How to make fire starter sticks in wet weather when in the wild
To make a fire starter sticks in wet weather when in the wild in a traditional way without unique means for ignition, you need to prepare dry tinder, kindling, and fuel. To begin with, we will deal with the basic concepts to avoid confusion in the future.
What do I need to start a fire outdoors and how to make fire starter sticks in wet weather
Tinder – any substance that can start smoldering or burning from a spark of the same flint and steel. Our ancestors used to light a fire back in the Middle Ages, and we continue using it today.
Let’s pay attention to the kindling you can find in the wild.
Dry straw, grass, and leaves are also suitable for kindling. After the rain, you can find dry kindling at the entrances to caves, under large stones and fir trees. Their thick spruce branches protect dry twigs on the lower part of the trunk from getting wet.
Birch bark is also a good kindling material, which, due to its waterproof properties, remains dry even after prolonged rains and is easily ignited with an ordinary match. It is not for nothing that people made canoes from birch bark for rafting on rivers in the old days.
How to make the kindling from bark birch
However, it would be best if you did not cut the bark from a living tree: this can harm it. For kindling, the bark that comes from the tree itself is enough. In addition, you can get birch bark from fallen birch trunks. Even in a damp forest, birch bark is dry enough to catch fire from a match. In its structure, birch bark is close to the paper and is just as easy to set on fire.
If there were no birch, no tarred bark nearby, and prolonged bad weather did not leave a dry place on the earth’s surface. You can make kindling by taking from the middle thick branches of deadwood. The fact is that even prolonged rains do not soak thick branches through with their moisture, and the center remains dry. You can check the dryness of wood by touching the cut with your lips: wet wood will be cold, dry wood will be warm. Remember, the thinner the wood kindling for the fire, the better.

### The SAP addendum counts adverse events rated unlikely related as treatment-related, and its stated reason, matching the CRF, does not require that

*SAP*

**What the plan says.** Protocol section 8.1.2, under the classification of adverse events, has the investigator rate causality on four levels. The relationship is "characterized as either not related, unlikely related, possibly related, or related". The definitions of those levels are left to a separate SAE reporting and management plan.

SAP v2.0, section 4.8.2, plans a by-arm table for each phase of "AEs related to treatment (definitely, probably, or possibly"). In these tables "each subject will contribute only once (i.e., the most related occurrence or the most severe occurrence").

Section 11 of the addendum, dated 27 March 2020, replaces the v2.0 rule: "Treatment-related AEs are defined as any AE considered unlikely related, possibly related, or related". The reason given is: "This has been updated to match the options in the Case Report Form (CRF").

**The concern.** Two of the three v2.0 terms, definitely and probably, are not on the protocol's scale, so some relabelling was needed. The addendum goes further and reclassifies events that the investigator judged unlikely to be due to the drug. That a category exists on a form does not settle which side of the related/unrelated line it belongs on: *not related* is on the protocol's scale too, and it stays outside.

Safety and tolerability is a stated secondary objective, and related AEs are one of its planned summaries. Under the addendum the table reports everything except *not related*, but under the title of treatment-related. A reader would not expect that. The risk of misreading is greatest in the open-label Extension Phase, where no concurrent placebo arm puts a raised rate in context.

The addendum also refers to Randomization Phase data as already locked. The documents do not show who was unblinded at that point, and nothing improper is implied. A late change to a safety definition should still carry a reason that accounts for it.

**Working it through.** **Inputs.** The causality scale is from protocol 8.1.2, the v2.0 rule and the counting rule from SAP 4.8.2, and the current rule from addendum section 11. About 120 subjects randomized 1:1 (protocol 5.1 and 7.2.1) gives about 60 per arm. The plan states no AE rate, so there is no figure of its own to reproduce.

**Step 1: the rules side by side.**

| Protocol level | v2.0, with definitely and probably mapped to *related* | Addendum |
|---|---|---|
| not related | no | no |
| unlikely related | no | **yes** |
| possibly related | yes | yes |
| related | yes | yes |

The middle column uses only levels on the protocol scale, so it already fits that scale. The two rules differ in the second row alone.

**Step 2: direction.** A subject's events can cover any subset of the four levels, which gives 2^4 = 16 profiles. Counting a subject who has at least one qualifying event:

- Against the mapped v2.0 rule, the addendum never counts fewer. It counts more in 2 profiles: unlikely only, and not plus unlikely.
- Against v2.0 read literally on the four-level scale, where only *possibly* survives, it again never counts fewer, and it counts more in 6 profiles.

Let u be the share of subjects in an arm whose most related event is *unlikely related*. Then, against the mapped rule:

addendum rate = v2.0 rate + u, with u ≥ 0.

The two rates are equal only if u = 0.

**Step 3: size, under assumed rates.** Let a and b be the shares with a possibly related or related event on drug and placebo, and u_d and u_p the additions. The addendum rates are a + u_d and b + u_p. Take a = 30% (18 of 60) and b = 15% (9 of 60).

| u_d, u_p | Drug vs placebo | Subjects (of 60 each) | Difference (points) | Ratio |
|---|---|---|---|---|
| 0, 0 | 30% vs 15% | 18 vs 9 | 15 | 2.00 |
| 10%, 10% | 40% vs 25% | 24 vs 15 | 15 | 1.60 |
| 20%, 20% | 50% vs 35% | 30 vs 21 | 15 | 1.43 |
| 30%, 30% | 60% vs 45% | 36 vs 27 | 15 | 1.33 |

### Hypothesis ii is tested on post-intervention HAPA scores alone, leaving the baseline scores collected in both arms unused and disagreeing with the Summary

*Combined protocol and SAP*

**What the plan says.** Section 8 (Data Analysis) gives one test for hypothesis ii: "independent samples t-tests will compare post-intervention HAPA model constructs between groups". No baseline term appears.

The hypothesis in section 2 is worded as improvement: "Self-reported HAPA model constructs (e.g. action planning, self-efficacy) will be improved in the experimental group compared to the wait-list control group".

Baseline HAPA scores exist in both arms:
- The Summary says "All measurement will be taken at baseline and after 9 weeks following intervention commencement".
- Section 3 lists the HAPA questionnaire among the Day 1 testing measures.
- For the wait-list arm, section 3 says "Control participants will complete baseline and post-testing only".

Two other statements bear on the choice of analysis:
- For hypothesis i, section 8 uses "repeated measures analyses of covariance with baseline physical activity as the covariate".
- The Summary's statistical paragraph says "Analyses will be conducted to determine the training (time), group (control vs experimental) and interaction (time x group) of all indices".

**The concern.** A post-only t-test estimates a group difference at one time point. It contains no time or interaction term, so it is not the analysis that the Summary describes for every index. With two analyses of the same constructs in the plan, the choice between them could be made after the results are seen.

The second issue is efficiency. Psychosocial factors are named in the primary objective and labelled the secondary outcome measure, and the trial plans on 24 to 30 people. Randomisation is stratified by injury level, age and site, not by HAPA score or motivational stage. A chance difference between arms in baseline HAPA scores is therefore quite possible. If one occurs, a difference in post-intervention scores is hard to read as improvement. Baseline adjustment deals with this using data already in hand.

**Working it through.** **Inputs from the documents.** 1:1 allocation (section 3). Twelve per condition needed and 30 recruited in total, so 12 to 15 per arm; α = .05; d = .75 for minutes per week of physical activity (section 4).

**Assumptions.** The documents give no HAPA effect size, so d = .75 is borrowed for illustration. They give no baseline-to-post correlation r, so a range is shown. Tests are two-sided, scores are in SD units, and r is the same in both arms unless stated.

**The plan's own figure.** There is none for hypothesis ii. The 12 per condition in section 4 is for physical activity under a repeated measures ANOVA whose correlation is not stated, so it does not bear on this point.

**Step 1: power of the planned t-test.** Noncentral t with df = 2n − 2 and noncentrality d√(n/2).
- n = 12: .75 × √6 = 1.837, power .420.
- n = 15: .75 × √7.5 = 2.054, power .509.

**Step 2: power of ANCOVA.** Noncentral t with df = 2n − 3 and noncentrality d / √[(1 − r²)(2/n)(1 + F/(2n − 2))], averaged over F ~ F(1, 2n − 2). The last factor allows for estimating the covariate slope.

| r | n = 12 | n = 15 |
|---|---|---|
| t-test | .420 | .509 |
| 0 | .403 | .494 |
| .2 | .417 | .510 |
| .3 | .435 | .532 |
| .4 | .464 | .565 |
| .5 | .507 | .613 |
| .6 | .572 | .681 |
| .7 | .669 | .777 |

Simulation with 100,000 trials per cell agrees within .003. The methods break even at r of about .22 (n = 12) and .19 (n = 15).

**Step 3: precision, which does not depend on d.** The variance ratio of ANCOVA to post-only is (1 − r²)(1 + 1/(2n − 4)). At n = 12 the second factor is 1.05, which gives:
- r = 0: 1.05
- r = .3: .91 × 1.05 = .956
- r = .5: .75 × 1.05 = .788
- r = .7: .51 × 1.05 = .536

How to achieve fuel combustion
The task of a person kindling a fire is to achieve fuel combustion. Only in this case, there form sufficiently large coals, which support the steady burning of the fire. So, as fuel for a fire, you can take the dry middle from a log split into pieces in wet weather. After the appearance of large stable coals in a burning fire, even raw fuel can be thrown into it, which will have time to dry out and ignite. Of course, we advise first to dry such fuel before throwing it into the fire in front of this very fire, laying it around the perimeter.
If you make barbecue in the city, there are fuel briquettes that consist of pressing sawdust. But they are not suitable for hiking since no one would stuff their backpack with them. We write about handling fire, starting with what you find in the wild.
Now that all the components are ready, it’s time to talk about arranging the logs. There are many different types of fires suitable for other conditions. Here we will write how to organize the most uncomplicated and, therefore, the most popular fire. You can lean logs upright over the kindling like a tepee or hut. No matter how you arrange your logs, the task is to leave enough space between them for good air circulation.
How to kindle a fire
So, to kindle a fire, you must:
Place a little kindling on the ground or wood flooring (in case of wet weather or snow cover);
Place thin (not thicker than a match) twigs or wood chips removed from the middle of the log on the top of the kindling in the form of a hut;
If there is smoldering tinder, it must be placed in kindling and blown up to the appearance of fire. And with the already burning kindling, set fire to the kindling laid in the fire. If there are matches, they set fire to the kindling in the fire. It is most effective to ignite the kindling from below: this way, it flares up faster and more reliably.
When the kindling and thin branches light up, you can put thicker branches in the fire. And so on until branches as thick as a thumb begin to burn in the fire. This fire is usually sufficient for cooking, drying clothes, and heating.
At this stage, if the fire stops burning due to a lack of fuel (although you should take care of its supply in advance), it can be re-inflated from embers by preparing the required amount of fuel. In addition, fresh, extinguished coals are set on fire from the slightest spark, carved, for example, by striking flint on a cleaver.
How to make fire starter sticks in wet weather
Coals are a good kindling if you know how to handle them. You can take burnt-out and extinct coals with you in a backpack – it is easier to kindle them than even thin twigs, which have recently been in the rain.
It is helpful in periodically inflating the firewood during burning. Especially if the firewood is half-moist and does not flare up well. At the initial stage, while the fire is small, you can blow with your mouth, but some use a particular fan to inflate the fire.
From the point of view of a tourist, hunter, fisherman, or just an outdoorsman, ignition products exist primarily to simplify the task under challenging situations. They require additional spending on the acquisition, take up extra space in the backpack and add weight to the equipment carried. In addition, they have the unpleasant property of getting lost or quickly ending at the most inopportune moment in long trips or emergencies. You may find more information about fire starter sticks here